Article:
• Ability to self-repair
  • Can withstand heavy traffic
  • Rhizome growth pattern that spreads quickly
  • Survives in winter weather


  • Little to no heat and drought tolerance
  • Slow germination time
  • Shallow root system


There are many positive attributes to planting Kentucky bluegrass. For one, its beautiful appearance will make any KBG lawn stand out. Kentucky bluegrass is often the first choice of sod growers across the country, as its growth pattern and ability to withstand high traffic make it ideal for sod and sports field use. 

KBG thrives in the northern climates of the United States and has the best winter hardiness out of all the cool-season grasses. This makes it perfect for places that have moderately warm summers and cold winters.

Another benefit of Kentucky bluegrass is that it is self-spreading. This is due to the grass plant’s unique structure, which consists of an underground stem system of rhizomes. The rhizomes of KBG develop nodes beneath the soil’s surface and horizontally spread underground to form a thick turf.

Compared to other cool-season grasses, Kentucky bluegrass has a great ability to self-repair. It can easily recover from dormant periods brought on by drought stress with significant irrigation or rainfall. The medium fine texture of Kentucky bluegrass, combined with its durability, makes it the perfect “barefoot” grass for hours of playing sports or running around with kids and pets!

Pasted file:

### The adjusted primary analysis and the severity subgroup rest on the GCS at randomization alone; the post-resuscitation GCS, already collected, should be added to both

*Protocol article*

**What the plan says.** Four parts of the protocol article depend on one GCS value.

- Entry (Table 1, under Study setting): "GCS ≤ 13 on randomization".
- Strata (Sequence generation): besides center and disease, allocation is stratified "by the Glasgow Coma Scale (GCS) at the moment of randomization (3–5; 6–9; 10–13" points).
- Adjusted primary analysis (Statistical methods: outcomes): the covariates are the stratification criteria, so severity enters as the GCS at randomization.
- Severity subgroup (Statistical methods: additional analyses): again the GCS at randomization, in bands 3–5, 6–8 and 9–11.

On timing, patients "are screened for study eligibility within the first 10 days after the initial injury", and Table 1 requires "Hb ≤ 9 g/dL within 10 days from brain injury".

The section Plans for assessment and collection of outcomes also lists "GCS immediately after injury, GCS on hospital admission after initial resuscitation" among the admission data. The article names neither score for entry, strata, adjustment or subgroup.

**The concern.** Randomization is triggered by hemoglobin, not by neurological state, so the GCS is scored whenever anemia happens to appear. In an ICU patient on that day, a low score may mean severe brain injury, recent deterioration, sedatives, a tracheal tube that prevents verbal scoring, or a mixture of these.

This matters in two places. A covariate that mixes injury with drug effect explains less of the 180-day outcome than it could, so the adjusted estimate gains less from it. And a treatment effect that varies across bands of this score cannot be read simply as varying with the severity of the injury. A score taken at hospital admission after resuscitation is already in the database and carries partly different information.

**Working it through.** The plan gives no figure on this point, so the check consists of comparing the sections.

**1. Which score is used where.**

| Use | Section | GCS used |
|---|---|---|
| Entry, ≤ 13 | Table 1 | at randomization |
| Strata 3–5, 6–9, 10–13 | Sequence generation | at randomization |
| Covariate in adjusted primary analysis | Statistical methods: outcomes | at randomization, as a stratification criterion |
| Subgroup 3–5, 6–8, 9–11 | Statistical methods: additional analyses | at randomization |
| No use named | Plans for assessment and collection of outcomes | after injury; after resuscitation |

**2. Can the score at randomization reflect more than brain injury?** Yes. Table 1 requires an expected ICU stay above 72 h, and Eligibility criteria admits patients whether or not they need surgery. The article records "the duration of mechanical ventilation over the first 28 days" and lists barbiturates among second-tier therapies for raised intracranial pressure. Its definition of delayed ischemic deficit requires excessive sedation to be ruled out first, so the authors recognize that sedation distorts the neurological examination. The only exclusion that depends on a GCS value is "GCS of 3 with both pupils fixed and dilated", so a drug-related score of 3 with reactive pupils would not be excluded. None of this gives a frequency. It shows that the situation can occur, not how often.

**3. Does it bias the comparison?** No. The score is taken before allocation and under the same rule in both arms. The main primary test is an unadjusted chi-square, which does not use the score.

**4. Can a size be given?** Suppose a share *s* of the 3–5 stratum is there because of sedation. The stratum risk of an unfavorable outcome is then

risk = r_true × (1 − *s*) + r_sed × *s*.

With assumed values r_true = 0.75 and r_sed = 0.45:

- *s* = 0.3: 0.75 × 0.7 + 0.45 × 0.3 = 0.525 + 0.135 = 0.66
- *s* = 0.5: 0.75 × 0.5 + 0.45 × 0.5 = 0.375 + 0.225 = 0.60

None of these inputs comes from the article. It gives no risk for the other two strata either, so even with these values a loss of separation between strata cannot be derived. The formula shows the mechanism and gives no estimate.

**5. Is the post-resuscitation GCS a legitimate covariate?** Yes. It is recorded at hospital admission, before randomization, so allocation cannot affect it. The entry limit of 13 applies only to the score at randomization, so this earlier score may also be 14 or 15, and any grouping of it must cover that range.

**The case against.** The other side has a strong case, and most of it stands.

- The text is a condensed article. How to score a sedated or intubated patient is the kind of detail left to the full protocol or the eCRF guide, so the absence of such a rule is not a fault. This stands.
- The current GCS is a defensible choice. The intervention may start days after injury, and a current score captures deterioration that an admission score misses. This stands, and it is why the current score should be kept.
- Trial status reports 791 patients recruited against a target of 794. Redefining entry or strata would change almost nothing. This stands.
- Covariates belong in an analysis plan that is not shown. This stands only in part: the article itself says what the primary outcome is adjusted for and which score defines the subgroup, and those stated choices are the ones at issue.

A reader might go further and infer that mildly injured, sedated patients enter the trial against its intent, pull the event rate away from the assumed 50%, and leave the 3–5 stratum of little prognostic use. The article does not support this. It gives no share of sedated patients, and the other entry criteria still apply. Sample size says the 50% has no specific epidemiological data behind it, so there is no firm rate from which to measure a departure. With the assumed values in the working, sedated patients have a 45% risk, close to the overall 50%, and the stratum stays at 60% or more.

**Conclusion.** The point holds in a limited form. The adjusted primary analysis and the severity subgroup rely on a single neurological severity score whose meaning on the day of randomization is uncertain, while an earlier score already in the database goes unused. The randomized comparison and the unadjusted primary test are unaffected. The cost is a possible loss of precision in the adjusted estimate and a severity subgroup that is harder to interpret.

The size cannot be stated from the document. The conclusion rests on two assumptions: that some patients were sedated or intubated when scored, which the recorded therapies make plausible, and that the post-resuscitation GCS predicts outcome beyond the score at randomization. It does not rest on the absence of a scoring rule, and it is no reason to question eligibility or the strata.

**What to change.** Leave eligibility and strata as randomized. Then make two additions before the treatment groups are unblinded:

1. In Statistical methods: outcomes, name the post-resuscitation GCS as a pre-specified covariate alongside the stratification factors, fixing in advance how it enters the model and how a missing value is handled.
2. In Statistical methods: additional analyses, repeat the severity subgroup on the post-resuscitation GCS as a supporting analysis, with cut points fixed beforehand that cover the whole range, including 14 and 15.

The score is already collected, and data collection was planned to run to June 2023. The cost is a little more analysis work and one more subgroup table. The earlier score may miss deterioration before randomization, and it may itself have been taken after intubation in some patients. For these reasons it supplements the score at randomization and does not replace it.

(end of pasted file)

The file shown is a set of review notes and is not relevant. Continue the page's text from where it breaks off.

While there are great benefits to planting Kentucky bluegrass, there are some drawbacks too. Kentucky bluegrass has little to no shade tolerance, as it requires full sun to partial shade in order to survive. 

Due to its shallow root system, Kentucky bluegrass is not very drought tolerant. It requires more water than other cool-season grasses, especially in the summer months. If the weather is too hot or if it does not receive enough water, Kentucky bluegrass will go into dormancy. KBG’s medium-to-low heat tolerance also makes it difficult to survive in areas past the transition zone. 

Kentucky bluegrass has a slow germination time compared to other cool-season grasses. The germination rate for Kentucky bluegrass is 14 to 30 days. Most cool-season grasses, like tall fescue and perennial ryegrass, only take about 7 to 14 days to germinate. 

Kentucky bluegrass requires more maintenance and patience than other cool-season grasses, which may deter some people from planting it in their yard. That’s why we created an alternative grass seed mixture: Black Beauty Ultra